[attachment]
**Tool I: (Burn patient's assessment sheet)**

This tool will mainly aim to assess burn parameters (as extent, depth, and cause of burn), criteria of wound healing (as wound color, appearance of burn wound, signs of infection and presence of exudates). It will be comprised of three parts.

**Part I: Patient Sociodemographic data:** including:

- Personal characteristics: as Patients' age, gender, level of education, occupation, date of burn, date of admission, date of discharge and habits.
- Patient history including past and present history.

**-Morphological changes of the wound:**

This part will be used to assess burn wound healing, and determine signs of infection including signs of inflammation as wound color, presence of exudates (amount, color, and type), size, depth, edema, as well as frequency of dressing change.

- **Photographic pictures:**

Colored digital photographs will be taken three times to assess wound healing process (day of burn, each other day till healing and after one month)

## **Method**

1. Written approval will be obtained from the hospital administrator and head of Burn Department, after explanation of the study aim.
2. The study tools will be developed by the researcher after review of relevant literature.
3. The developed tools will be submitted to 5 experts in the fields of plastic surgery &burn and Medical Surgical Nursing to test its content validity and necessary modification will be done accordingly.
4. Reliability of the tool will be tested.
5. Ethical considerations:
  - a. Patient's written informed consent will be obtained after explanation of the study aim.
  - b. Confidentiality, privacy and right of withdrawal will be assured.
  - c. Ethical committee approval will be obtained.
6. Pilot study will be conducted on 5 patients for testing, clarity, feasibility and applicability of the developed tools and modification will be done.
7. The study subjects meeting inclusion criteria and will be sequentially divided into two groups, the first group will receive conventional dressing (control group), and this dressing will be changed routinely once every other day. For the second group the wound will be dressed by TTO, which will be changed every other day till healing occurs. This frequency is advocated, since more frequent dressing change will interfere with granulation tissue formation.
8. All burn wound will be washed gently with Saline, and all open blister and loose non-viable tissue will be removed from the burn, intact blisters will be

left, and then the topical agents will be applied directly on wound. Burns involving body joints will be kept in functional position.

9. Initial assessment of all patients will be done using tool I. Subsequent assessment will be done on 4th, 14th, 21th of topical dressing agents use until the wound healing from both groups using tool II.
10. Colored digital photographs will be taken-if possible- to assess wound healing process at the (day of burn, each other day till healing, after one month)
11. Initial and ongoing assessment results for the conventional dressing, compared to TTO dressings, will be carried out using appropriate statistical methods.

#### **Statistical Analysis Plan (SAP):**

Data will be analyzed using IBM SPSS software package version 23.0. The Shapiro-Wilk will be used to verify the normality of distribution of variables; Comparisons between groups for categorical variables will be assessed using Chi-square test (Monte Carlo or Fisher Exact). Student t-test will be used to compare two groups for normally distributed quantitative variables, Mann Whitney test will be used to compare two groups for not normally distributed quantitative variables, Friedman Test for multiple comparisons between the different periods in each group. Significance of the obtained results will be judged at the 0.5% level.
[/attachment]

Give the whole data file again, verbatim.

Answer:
**Tool I: (Burn patient's assessment sheet)**

This tool will mainly aim to assess burn parameters (as extent, depth, and cause of burn), criteria of wound healing (as wound color, appearance of burn wound, signs of infection and presence of exudates). It will be comprised of three parts.

**Part I: Patient Sociodemographic data:** including:

- Personal characteristics: as Patients' age, gender, level of education, occupation, date of burn, date of admission, date of discharge and habits.
- Patient history including past and present history.

**-Morphological changes of the wound:**

This part will be used to assess burn wound healing, and determine signs of infection including signs of inflammation as wound color, presence of exudates (amount, color, and type), size, depth, edema, as well as frequency of dressing change.

- **Photographic pictures:**

Colored digital photographs will be taken three times to assess wound healing process (day of burn, each other day till healing and after one month)

## **Method**

1. Written approval will be obtained from the hospital administrator and head of Burn Department, after explanation of the study aim.
2. The study tools will be developed by the researcher after review of relevant literature.
3. The developed tools will be submitted to 5 experts in the fields of plastic surgery &burn and Medical Surgical Nursing to test its content validity and necessary modification will be done accordingly.
4. Reliability of the tool will be tested.
5. Ethical considerations:
  - a. Patient's written informed consent will be obtained after explanation of the study aim.
  - b. Confidentiality, privacy and right of withdrawal will be assured.
  - c. Ethical committee approval will be obtained.
6. Pilot study will be conducted on 5 patients for testing, clarity, feasibility and applicability of the developed tools and modification will be done.
7. The study subjects meeting inclusion criteria and will be sequentially divided into two groups, the first group will receive conventional dressing (control group), and this dressing will be changed routinely once every other day. For the second group the wound will be dressed by TTO, which will be changed every other day till healing occurs. This frequency is advocated, since more frequent dressing change will interfere with granulation tissue formation.
8. All burn wound will be washed gently with Saline, and all open blister and loose non-viable tissue will be removed from the burn, intact blisters will be

left, and then the topical agents will be applied directly on wound. Burns involving body joints will be kept in functional position.

9. Initial assessment of all patients will be done using tool I. Subsequent assessment will be done on 4th, 14th, 21th of topical dressing agents use until the wound healing from both groups using tool II.
10. Colored digital photographs will be taken-if possible- to assess wound healing process at the (day of burn, each other day till healing, after one month)
11. Initial and ongoing assessment results for the conventional dressing, compared to TTO dressings, will be carried out using appropriate statistical methods.

#### **Statistical Analysis Plan (SAP):**

Data will be analyzed using IBM SPSS software package version 23.0. The Shapiro-Wilk will be used to verify the normality of distribution of variables; Comparisons between groups for categorical variables will be assessed using Chi-square test (Monte Carlo or Fisher Exact). Student t-test will be used to compare two groups for normally distributed quantitative variables, Mann Whitney test will be used to compare two groups for not normally distributed quantitative variables, Friedman Test for multiple comparisons between the different periods in each group. Significance of the obtained results will be judged at the 0.5% level.